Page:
NYC Subway Denies Using Real-Time Face Recognition Screens in Times Square

NYC Subway Denies Using Real-Time Face Recognition Screens in Times Square

Young says that the recordings arent being monitored to identify individuals in the footage, though. There is absolutely no facial recognition component to these cameras, no facial recognition software, or anything else that could be used to automatically identify people in any way.

The New York Metropolitan Transportation Authority has denied suggestions that it's putting facial recognition cameras in the subway, saying that a trick designed to scare fare-dodgers was misinterpreted. From a report: "There is no capability to recognize or identify individuals and absolutely no plan" to do so with NYC subway cameras, says MTA spokesperson Maxwell Young. Young was responding to a photo taken in the Times Square subway station by New York Times analyst Alice Fung, which shows a prominently placed monitor with the words "RECORDING IN PROGRESS" and "Please Pay Your Fare" superimposed on a video feed. "Hey @MTA, who are you sharing the recordings with?" Fung asked. The monitor featured the name Wisenet, a security company that prominently advertises facial recognition capabilities, and the video feed traced squares around subjects' faces.

Young says that the recordings aren't being monitored to identify individuals in the footage, though. "There is absolutely no facial recognition component to these cameras, no facial recognition software, or anything else that could be used to automatically identify people in any way, and we have no plans to add facial recognition software to these cameras in the future," he tells The Verge. "These cameras are purely for the purpose of deterring fare evasion -- if you see yourself on a monitor, you're less likely to evade the fare."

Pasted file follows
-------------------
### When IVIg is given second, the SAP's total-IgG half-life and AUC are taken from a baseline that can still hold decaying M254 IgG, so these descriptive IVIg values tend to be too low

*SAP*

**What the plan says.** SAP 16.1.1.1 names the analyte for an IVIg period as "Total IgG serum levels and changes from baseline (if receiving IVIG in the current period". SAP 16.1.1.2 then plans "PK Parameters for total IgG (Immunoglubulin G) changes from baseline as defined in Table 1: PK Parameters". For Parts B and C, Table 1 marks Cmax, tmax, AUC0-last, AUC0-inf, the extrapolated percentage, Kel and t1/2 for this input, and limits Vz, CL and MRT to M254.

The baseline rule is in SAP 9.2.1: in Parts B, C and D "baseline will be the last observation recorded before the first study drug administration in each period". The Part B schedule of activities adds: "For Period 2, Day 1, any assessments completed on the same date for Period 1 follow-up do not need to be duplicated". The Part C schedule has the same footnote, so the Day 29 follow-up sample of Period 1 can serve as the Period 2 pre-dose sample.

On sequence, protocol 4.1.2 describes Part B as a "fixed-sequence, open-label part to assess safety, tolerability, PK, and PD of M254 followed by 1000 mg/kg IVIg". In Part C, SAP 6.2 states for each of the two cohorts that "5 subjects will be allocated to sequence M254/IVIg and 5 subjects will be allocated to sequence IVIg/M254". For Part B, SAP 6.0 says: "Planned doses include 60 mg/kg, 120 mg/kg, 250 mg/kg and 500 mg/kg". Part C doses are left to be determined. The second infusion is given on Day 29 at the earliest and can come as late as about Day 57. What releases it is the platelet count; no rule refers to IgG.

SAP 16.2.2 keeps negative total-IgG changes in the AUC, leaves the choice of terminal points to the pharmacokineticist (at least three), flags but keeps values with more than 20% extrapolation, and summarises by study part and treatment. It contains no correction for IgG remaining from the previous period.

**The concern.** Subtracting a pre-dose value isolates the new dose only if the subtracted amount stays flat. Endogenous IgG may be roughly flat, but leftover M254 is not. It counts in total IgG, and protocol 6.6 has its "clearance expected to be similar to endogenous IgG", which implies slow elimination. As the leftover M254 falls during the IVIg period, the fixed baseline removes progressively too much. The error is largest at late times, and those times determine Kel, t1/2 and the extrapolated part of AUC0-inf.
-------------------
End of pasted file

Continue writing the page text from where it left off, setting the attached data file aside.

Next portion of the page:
Did you like it? Why don't you try also...

Facebook Groups Reselling Fraud Services

Facebook Groups Reselling Fraud Services

The now-removed groups had more than 385,000 members in total and offered a variety of illegal services, from credit card information and identity theft to website hacking and email phishing, according to cybersecurity researchers at Talos, the threat intelligence division for the technology company Cisco.

FTC May Hold Zuckerberg Personally Responsible For Facebook Privacy Failures

FTC May Hold Zuckerberg Personally Responsible For Facebook Privacy Failures

According to NBC, FTC officials are discussing whether and how to hold Facebook Chief Executive Mark Zuckerberg personally accountable for the company's history of mismanaging users private data. However, NBC said its sources wouldn't elaborate on what measures are specifically under consideration.

CIA Accuses Huawei Of Being Funded By Chinese Intelligence

CIA Accuses Huawei Of Being Funded By Chinese Intelligence

The accusation comes at a time of trade tensions between Washington and Beijing and amid concerns in the United States that Huawei equipment could be used for espionage. The company has said the concerns are unfounded